Professor Armen A. Alchian, among the most innovative and influential economists of the past half-century, died of natural causes at age 98 on February 19, 2013. Alchian, the son of Armenian parents, was born on April 12, 1914 in Fresno, CA. His father Alex emigrated to the United States in 1901 at the age of 16. His mother Lily Normart was the first Armenian baby born in Fresno in 1889. He was raised in the Armenian community in Fresno, CA among many friends who formed a large extended family and were affectionately called "aunts" and "uncles." He attended Fresno High School where he excelled in academics and participated in track and field. His athletic coaches mentored him and one of them set Alchian's sights on Stanford University. After earning Bachelor of Arts (1936) and Doctor of Philosophy (1942) degrees from Stanford University and serving in the Army Air Force as a statistical analyst, he joined the UCLA Department of Economics in 1946. At the same time, he began an eighteen-year association with the RAND Corporation (Santa Monica). Alchian was the modest leading presence in a UCLA Economics Department which grew into prominence beginning in the 1950s. For several decades it was recognized, along with the departments at the University of Chicago and the University of Virginia, as a fruitful center of unusual economic perspective and purpose. A splendid technician himself, Alchian was distinguished by a subtle feel for the way the world works and for the solution of real questions. As observed by Karl Brunner, one of his eminent colleagues, Alchian "avoided the fashionable game of analytic overkill and the pursuit of contrived problems." Alchian and his colleagues attracted a stream of promising graduate students, many of whom were inspired to follow conspicuous careers in academia and in government. His exacting and exciting two-quarter course in price theory was the cornerstone of the advanced curriculum. He was the doctoral dissertation advisor of William F. Sharpe, later a Nobel laureate, who has written: "Armen Alchian ... taught his students to question everything, to always begin an analysis with first principles, to concentrate on essential elements and abstract from secondary ones, and to play devil's advocate with one's own ideas. In his classes, we were able to watch a first-rate mind on a host of fascinating problems. I have attempted to emulate his approach to research ever since." His enormous influence was manifest in undergraduate teaching as well, where he regularly taught a unique course in the Principles of Economics. Along with instructing at different levels, guiding Ph.D. dissertations, critiquing work of associates, Alchian compiled a brilliant research record. An astonishing number of his journal articles, book chapters, and encyclopedia essays are universally applauded as classics, the first of his path-breaking papers appearing in 1950. With highly uncommon virtuosity, Alchian, sometimes with co-authors, probed numerous areas and aspects of market operations, business organization, and personal behavior, along with vexing formal questions of theory. In his 1996 designation by the American Economic Association as a Distinguished Fellow, he is described as "an applied economist of enormous intellectual curiosity," and a 1983 citation from the University of Rochester refers to him as "a scholar of formidable energy, power, and originality." He insightfully dealt with a great array of topics and issues, including the nature, role, and survival of business firms; the basic concept of cost; information costs, uncertainty, and unemployment; organizations, transactions costs, and contracting arrangements and efficiency in the market; property rights and individual conduct and decision-making; interrelations of economics and law; and inflation, its measurement, and its consequences. Two collections of Alchian's papers are available: Economic Forces at Work (Liberty Fund, 1977) and The Collected Works of Armen A. Alchian (Liberty Fund, 2006, two volumes). In addition to his contributions to formal scholarship, he prepared, with William R. Allen, a large general textbook "University Economics" which, under two titles, appeared in six editions, and had great influence in the study and the teaching of economics. There is another facet to Alchian's career that is less known but of huge significance outside of purely academic economics. In 1971 Professor Henry Manne, then a professor at the University of Rochester and later Dean of the George Mason University School of Law, organized a summer institute in economics for law professors. Professor Manne selected Alchian and Allen's University Economics as the basic text for the course, since it was then the only introductory text that dealt with the then unfamiliar idea of property rights economics, an Alchian innovation and a foundational part of the later worldwide ballooning of the field of Law and Economics. These "summer camps" for law professors continued at various universities for a total of 23 years and were attended by a total of over 600 law professors from the United States and abroad. Armen Alchian did the lion's share of the teaching in every single one of these programs and thus may be said to be, in a way not generally recognized, a founder of the field of Law and Economics, an enterprise that has revolutionized legal scholarship around the world. Certainly he was the main economics instructor of the many brilliant and prolific legal scholars who attended his classes and then spread the idea of economics as essential to an intellectual analysis of law. University Economics for a long time was the most cited work of economics in the country's many academic law journals. Emboldened by the success of the law professors' program, Professor Manne extended the idea of economics for legal figures to the Federal Judiciary. Nothing of this order had ever been done in the legal history of the United States, and no professors of economics had ever encountered a more distinguished, experienced and influential group of students. Joining Alchian, who still did the bulk of the teaching, were such luminaries as Milton Friedman, Paul Samuelson, Harold Demsetz and Martin Feldstein, perhaps as distinguished an economics faculty as has ever been assembled. The judges responded with enormous enthusiasm to the intellectual feast that was offered them. The influence of the program has been remarked widely, and some observers even credit it with being an essential factor in the sea change in Federal antitrust law that occurred around that time. Alchian always said that the judges were the best students he ever taught and, if that was so, the judges certainly reciprocated in their appreciation for him. Many of the judges developed a special bond with Professor Alchian and stayed in touch with him for years after their time as his students. Alchian continued to be the faculty mainstay of that program for over 25 years and thus had an influence on law which is probably greater than that of any non-legal academic. At one time near the end of his judicial teaching career, over two-thirds of the entire federal judiciary had gone through this program. The once "unheard of" idea of "continuing education" for judges in now a well-established and robust phenomenon, no doubt in large part due to the auspicious beginning it had at the hands of Professor Alchian. With other honors, he was a president of the Western Economic Association, a Fellow of the American Academy of Arts and Sciences, a member of the Mt. Pelerin Society, and the Armen A. Alchian Chair in Economic Theory at UCLA was named after him. Alchian was an avid golfer throughout his lifetime. He rose very early and teed off at day break at nearby Rancho Park Golf course for an early morning round of golf. He still arrived at the office before many of his colleagues for a full day of work. When he traveled to conferences around the world, his golf clubs accompanied him. In his eighties he could look at his collection of golf score cards and describe the holes he had played on many of the courses he enjoyed. Daniel K. Benjamin, who edited The Collected Papers, summarize that Alchian showed "the beauty and power of economics and demonstrated that both could be transmitted in the classroom and through the written word. The science of Economics is an enriched discipline because of Armen Alchian, and ... the world is a better place because he has graced us with his wisdom, his kindness, and his love of liberty." Professor Alchian is survived by his wife, Pauline, of 73 years, and their two children, Arline Hoel and her husband Carlton of Dallas, Texas, and Allen Alchian and his wife Ann of Monument, Colorado, and six grandchildren and three great grandchildren.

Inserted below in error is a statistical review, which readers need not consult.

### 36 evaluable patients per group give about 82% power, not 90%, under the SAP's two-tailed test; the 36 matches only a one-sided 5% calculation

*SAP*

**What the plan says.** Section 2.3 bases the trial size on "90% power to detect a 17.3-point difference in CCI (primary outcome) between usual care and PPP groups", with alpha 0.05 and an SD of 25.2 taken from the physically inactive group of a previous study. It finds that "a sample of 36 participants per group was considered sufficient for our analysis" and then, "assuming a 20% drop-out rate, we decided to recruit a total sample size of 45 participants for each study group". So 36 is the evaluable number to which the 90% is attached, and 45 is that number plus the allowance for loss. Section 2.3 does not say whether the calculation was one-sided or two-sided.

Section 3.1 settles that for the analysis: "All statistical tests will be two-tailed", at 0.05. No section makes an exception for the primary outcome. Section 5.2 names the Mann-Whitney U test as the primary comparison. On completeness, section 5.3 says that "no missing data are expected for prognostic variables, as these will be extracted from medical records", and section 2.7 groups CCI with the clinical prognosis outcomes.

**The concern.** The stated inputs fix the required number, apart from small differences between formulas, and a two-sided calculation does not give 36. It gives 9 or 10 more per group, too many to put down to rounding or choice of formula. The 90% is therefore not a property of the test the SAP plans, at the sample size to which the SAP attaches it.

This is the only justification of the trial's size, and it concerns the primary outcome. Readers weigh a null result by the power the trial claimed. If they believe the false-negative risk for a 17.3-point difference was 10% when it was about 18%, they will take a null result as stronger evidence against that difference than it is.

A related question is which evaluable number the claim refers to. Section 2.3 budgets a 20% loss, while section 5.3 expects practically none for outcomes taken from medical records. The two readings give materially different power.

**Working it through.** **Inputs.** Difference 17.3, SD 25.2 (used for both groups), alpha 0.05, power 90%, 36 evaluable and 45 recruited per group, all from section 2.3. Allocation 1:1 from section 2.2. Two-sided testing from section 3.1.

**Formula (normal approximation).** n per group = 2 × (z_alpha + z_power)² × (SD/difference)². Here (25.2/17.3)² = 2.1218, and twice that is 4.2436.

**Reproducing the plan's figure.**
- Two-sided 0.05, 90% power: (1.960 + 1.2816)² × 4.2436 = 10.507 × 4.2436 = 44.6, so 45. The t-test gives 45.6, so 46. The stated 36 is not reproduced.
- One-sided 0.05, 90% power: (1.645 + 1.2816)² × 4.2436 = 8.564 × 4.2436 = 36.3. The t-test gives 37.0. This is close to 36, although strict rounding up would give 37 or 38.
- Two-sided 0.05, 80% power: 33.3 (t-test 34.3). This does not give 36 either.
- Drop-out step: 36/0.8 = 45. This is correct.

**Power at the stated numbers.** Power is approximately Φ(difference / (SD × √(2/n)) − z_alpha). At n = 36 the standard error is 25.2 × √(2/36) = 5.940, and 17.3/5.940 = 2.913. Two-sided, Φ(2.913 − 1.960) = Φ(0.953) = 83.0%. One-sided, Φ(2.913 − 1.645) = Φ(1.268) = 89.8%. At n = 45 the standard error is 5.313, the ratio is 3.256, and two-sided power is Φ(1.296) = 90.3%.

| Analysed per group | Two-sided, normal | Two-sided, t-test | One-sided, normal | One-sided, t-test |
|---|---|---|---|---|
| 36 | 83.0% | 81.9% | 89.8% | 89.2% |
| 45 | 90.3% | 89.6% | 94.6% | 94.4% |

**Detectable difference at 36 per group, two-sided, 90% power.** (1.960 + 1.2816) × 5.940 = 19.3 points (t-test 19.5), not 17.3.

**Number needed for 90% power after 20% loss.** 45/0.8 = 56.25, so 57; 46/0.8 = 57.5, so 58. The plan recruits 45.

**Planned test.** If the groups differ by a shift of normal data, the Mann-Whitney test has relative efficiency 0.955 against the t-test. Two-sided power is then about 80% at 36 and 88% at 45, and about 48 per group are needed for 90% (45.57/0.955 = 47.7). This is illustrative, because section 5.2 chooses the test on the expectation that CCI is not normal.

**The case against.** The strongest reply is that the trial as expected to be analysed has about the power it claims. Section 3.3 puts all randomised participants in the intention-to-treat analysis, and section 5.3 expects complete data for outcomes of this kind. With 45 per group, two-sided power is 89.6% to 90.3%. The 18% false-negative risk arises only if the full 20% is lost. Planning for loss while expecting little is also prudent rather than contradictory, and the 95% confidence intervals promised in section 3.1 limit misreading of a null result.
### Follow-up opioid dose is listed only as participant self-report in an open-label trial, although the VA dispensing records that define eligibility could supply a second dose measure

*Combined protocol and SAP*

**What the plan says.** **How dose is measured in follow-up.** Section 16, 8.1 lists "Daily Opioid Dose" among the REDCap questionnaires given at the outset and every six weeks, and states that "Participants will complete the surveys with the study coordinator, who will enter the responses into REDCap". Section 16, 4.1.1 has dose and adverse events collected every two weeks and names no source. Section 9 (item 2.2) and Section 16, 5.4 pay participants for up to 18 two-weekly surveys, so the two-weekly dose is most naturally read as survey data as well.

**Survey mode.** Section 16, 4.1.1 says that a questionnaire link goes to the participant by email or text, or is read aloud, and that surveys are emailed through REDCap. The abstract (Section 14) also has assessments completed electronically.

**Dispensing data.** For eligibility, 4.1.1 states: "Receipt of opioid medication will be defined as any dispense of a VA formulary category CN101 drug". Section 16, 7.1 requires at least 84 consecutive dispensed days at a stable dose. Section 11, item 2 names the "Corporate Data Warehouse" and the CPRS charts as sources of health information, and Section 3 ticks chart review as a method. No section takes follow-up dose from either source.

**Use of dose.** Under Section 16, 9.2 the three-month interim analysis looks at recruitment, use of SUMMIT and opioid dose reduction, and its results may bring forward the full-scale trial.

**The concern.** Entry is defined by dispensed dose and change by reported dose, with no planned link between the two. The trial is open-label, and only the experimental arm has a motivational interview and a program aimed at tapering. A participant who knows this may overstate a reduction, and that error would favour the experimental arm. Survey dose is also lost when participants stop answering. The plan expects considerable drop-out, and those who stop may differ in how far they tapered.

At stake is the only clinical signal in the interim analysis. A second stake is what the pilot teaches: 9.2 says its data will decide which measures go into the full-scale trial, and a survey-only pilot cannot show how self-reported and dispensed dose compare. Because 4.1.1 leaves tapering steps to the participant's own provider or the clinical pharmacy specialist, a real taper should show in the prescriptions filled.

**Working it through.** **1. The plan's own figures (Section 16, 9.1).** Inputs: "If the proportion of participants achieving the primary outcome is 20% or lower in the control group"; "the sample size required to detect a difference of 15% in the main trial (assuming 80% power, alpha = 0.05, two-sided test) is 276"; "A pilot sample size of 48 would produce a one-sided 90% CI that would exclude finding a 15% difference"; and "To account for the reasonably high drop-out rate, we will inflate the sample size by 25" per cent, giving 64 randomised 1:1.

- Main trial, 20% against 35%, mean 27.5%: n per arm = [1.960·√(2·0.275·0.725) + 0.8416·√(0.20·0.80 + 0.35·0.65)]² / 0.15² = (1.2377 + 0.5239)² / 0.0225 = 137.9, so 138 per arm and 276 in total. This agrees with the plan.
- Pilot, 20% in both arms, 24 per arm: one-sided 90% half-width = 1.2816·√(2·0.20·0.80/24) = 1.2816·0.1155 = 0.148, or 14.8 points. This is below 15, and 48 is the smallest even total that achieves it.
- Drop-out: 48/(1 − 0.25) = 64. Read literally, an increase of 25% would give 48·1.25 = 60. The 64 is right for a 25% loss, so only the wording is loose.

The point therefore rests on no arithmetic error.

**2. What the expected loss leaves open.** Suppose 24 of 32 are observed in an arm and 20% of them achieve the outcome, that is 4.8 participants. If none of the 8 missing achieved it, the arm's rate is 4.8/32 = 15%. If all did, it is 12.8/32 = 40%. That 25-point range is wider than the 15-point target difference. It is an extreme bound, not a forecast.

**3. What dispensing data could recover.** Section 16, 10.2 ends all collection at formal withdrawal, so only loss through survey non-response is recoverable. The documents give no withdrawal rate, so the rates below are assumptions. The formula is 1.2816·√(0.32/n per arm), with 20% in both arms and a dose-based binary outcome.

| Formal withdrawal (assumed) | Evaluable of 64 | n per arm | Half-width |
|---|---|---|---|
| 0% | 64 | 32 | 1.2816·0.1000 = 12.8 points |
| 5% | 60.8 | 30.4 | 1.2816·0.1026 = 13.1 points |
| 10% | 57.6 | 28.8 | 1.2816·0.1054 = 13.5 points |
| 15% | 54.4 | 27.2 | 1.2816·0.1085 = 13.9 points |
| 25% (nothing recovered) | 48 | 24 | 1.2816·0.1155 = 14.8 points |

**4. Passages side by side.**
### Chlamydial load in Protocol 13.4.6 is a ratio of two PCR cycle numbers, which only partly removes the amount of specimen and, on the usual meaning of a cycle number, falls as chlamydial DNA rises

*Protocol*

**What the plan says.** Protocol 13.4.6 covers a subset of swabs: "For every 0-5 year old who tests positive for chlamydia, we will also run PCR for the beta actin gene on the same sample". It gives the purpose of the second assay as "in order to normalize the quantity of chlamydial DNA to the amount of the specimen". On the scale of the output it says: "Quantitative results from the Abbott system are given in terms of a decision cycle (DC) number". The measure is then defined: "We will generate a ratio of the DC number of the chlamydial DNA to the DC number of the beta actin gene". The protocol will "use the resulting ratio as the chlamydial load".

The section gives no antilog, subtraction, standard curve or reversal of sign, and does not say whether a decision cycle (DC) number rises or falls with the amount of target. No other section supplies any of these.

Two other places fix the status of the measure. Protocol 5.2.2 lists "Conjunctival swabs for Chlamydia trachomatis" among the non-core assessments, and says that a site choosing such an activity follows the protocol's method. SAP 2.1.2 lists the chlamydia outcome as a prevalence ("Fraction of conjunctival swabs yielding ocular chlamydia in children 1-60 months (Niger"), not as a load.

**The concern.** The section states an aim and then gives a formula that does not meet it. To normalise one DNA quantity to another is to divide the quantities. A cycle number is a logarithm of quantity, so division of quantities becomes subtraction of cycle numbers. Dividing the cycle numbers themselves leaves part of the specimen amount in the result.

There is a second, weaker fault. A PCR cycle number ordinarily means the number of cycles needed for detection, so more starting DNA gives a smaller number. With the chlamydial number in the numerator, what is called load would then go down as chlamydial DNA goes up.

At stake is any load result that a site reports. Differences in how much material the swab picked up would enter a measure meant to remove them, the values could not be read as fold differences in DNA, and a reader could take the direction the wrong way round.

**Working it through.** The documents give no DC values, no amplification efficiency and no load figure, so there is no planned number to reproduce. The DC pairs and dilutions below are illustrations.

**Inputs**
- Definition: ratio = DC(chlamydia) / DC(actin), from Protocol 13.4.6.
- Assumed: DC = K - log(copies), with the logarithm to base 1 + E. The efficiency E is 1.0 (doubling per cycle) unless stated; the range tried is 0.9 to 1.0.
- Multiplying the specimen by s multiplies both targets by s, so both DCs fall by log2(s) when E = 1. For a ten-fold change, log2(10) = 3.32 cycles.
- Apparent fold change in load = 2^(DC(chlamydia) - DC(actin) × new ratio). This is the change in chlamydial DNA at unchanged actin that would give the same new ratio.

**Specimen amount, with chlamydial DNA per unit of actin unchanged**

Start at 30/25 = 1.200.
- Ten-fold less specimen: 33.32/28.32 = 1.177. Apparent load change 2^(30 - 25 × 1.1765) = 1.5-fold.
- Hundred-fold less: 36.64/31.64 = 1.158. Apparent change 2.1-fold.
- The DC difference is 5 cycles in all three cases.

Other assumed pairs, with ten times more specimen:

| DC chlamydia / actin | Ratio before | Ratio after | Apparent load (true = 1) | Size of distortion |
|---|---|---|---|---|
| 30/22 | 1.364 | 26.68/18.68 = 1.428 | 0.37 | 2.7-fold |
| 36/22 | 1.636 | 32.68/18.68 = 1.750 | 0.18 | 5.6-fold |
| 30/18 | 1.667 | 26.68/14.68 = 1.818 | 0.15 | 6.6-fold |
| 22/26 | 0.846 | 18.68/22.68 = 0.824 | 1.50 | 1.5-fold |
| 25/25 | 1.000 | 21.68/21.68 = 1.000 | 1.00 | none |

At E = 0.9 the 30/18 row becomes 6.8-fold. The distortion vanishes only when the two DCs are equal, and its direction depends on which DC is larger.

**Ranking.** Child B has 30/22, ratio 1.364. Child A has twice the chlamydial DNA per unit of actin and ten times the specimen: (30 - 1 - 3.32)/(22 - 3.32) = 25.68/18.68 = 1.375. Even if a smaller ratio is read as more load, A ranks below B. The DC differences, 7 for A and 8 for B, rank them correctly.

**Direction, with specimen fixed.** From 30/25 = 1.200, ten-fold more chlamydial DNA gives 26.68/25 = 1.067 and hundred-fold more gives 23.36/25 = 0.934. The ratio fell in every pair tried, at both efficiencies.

Published in Los Angeles Times on Feb. 24, 2013.